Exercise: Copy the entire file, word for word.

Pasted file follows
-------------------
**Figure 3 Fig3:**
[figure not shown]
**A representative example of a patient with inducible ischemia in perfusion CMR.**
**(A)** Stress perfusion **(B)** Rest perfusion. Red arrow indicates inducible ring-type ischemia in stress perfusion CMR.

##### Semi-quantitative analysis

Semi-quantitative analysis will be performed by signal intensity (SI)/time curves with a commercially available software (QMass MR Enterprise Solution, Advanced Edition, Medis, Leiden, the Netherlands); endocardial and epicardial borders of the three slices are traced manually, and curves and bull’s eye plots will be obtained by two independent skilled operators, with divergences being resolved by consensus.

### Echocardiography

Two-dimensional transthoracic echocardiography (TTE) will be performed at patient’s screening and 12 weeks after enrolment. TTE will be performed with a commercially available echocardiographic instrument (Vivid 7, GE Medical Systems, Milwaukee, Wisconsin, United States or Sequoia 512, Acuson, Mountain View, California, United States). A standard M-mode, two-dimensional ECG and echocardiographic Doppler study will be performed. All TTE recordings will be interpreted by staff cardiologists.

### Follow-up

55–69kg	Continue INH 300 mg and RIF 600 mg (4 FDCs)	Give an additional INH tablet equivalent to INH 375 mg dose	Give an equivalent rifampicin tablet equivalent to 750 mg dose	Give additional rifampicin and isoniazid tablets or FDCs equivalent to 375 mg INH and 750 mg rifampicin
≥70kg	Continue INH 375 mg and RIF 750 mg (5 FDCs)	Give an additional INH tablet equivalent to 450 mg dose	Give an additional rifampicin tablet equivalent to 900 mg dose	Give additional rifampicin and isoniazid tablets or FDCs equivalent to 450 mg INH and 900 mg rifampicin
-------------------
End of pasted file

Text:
**Figure 3 Fig3:**
[figure not shown]
**A representative example of a patient with inducible ischemia in perfusion CMR.**
**(A)** Stress perfusion **(B)** Rest perfusion. Red arrow indicates inducible ring-type ischemia in stress perfusion CMR.

##### Semi-quantitative analysis

Semi-quantitative analysis will be performed by signal intensity (SI)/time curves with a commercially available software (QMass MR Enterprise Solution, Advanced Edition, Medis, Leiden, the Netherlands); endocardial and epicardial borders of the three slices are traced manually, and curves and bull’s eye plots will be obtained by two independent skilled operators, with divergences being resolved by consensus.

### Echocardiography

Two-dimensional transthoracic echocardiography (TTE) will be performed at patient’s screening and 12 weeks after enrolment. TTE will be performed with a commercially available echocardiographic instrument (Vivid 7, GE Medical Systems, Milwaukee, Wisconsin, United States or Sequoia 512, Acuson, Mountain View, California, United States). A standard M-mode, two-dimensional ECG and echocardiographic Doppler study will be performed. All TTE recordings will be interpreted by staff cardiologists.

### Follow-up

55–69kg	Continue INH 300 mg and RIF 600 mg (4 FDCs)	Give an additional INH tablet equivalent to INH 375 mg dose	Give an equivalent rifampicin tablet equivalent to 750 mg dose	Give additional rifampicin and isoniazid tablets or FDCs equivalent to 375 mg INH and 750 mg rifampicin
≥70kg	Continue INH 375 mg and RIF 750 mg (5 FDCs)	Give an additional INH tablet equivalent to 450 mg dose	Give an additional rifampicin tablet equivalent to 900 mg dose	Give additional rifampicin and isoniazid tablets or FDCs equivalent to 450 mg INH and 900 mg rifampicin